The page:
The 8th HK Neo Reviews Film Awards (2011 Hong Kong Releases)
Reccommended Films of 2011 (No Order):
Big Blue Lake 大藍湖
A Simple Life 桃姐
Flying Swords of Dragon Gate 3D 龍門飛甲
Magic To Win 開心魔法
The Law of Attraction 萬有引力
Life Without Principle 奪命金
The Fortune Buddies 劲抽福禄寿
Lan Kwai Fong 喜愛夜蒲
Love in Space 全球熱戀
The Way We Were 算吧啦，老豆!
Winner: Flying Swords of Dragon Gate 3D 龍門飛甲
All in all, it is probably an understatement to call Tsui Hark a genius, but just when all his Hollywood count parts fails to understand 3D technology, Hark steps up and above his peers and deliver a sucker punch of a movie. Flying Swords of Dragon Gate is not just a good movie, but it is a great movie on all levels. It is what you call a unique movie experience that brings in the world of Wuxia to the maximum effect. I am proud of Tsui Hark’s achievements and after watching Flying Swords of Dragon Gate, he too should be proud of himself. Simply the film to beat in 2011…
Winner: Ann Hui-On Wah (A Simple Life 桃姐)
All in all, A Simple Life is a Hong Kong movie and more importantly a movie that takes us along the ride, respects those around us and allows the audience to reflect upon their own lives. Movies like these only comes along once in a generation and while this may not be Hui’s best work, but in terms of balancing the needs of the Hong Kong people and her own vision, it is certainly the most accessible of her works. A fine piece of cinematic experience…
Winner: Andy Lau(A Simple Life 桃姐)
As mentioned before, Ip’s characters work so well because there is an underlying chemistry between Andy Lau and her. Lau puts in an underrated performance that doesn’t allow him to overshadow the main character. It is a compliment that it is because of the understated manner Lau manages to approach his character that allows Deanie Ip’s the spotlight and attention
Winner: Deanie Ip (A Simple Life 桃姐)
Deanie Ip puts in a career defining performance and as she puts it, acting as an old lady is not difficult at all, as she is just playing herself. The manner she manages to make the audience enjoy her character the Chinese servant of Hong Kong family for 3 generations is impressive to say the least. Life is never easy and sometimes, we just tend to forget those people who work their life within behind the scene, with heart, soul and pure dedication. These are people who gave up on having a family of their own and instead spend their whole life raising other people’s families. Nowadays, the loyalty and the servant and master relationships are a lot more different.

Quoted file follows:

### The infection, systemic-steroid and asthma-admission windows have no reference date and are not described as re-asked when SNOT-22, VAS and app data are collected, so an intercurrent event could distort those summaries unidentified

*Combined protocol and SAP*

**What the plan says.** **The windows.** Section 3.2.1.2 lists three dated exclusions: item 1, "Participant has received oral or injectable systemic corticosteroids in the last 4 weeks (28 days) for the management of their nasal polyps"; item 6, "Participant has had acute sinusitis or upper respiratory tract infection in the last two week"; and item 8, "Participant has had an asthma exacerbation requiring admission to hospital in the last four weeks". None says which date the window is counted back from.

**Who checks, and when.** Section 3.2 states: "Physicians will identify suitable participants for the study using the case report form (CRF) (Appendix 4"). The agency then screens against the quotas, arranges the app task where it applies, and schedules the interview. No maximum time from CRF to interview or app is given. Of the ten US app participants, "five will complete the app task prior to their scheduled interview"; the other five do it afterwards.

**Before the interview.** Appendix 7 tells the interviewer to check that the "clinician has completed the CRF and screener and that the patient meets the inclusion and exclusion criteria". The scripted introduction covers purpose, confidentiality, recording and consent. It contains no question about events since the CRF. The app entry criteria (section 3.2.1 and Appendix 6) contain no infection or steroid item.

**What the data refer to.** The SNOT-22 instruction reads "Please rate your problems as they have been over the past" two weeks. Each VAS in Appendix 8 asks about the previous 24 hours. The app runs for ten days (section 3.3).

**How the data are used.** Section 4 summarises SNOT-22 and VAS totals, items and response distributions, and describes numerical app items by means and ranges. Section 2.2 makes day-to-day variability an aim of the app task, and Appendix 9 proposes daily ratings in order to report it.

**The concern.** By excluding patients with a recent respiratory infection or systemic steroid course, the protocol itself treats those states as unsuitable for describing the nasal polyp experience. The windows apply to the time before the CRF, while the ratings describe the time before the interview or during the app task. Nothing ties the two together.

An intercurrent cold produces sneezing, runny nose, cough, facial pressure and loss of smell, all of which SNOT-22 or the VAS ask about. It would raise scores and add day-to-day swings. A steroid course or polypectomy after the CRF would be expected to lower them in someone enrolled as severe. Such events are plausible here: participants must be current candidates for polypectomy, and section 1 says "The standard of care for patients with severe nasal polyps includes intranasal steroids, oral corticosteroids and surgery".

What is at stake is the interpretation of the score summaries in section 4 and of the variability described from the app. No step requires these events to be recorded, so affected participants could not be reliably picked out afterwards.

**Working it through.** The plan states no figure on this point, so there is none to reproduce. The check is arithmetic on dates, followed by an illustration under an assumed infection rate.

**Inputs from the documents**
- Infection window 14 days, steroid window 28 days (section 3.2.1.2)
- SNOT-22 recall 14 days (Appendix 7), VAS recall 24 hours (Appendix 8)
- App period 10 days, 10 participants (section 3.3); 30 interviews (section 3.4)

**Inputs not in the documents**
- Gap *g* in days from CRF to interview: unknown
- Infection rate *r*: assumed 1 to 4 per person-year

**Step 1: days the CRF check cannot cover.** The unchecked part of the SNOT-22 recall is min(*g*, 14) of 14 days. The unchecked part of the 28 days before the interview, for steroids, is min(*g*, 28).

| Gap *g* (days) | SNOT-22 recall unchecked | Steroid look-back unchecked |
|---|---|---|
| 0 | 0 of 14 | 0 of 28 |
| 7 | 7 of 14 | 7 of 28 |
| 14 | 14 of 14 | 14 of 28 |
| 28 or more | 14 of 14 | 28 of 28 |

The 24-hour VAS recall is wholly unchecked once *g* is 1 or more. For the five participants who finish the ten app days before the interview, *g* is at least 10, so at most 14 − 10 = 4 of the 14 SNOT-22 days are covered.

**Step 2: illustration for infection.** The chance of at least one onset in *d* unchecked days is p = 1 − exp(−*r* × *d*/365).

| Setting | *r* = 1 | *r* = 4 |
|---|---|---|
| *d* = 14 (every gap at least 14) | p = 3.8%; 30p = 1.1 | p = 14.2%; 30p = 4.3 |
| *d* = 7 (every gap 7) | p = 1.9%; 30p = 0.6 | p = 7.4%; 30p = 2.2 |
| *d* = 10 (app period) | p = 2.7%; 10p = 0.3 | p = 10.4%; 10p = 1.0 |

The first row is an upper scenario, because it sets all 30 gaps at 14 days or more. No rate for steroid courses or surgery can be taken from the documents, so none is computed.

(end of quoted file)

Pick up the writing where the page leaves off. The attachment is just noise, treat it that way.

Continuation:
Best Supporting Actor
Winner: Alloys Chen 陳坤 (Flying Swords of Dragon Gate 3D 龍門飛甲)
Chen Kun once again impresses in a duo role
Best Supporting Actress
Winner: Zhou Xun 周迅 (Flying Swords of Dragon Gate 3D 龍門飛甲)
Zhou Xun impresses in a role that requires little, but crucial to the movie.
Most Improved Actor/Actress
Winner: Leila Tong (Big Blue Lake 大藍湖)
Leila Tong have improved leaps and bounds as an actress, her ability to bring a rather dull character to life is nothing short of amazing to endure. In the end, Tong is able to strike a chord with the audience and pretty much carry the film from start to finish. It will be great to see Tong in a bigger production and more juicy character in the future
Best New Artist
Winner: Jojo Goh (The Loan Shark 大耳窿)
As for female lead, I am quite impressed with newcomer Jojo Goh as she handles her internal turmoil extremely well and considering this is probably the most difficult role in the film as well. She is definitely one rising star to watch for the future.
Most Underrated Movie
The Way We Were 算吧啦，老豆!
At the end of the day, this is an interesting and easily missed little film that works. The Way We Were may not make a single cent at the box office, but it is certainly the most underrated Hong Kong film of the year…
Most Underrated Performance
Liu Kai Chi (The Way We Were 算吧啦，老豆!)
Liu Kai Chi impresses as the guy who never gives up on his dream and at the same time dealing with the fact that he is a failed father.
Best New Director Winner: Jessey Tsang (Big Blue Lake 大藍湖)
Director Jessey Tsang, being a true local of the country town, depicts the town in minute details and the result is an easing film that just eases through like life. It is never easy to direct a film that does not have much of a plot, story or attractions, but Tsang on this occasion succeeded in creating that atmosphere and making this film as close to life as possible. Basically, Big Blue Lake is a good film that deals with everyday issues, some more important than others, but nonetheless all important. While we do not know much about the characters, the film manages to engage the audience through dealing with issues like old age, forgiveness, memories, regrets and to certain extend – dreams. With a shoe-string budget, solid casting, acute direction and effective production values, Big Blue Lake is easily one of the best independent films of the year…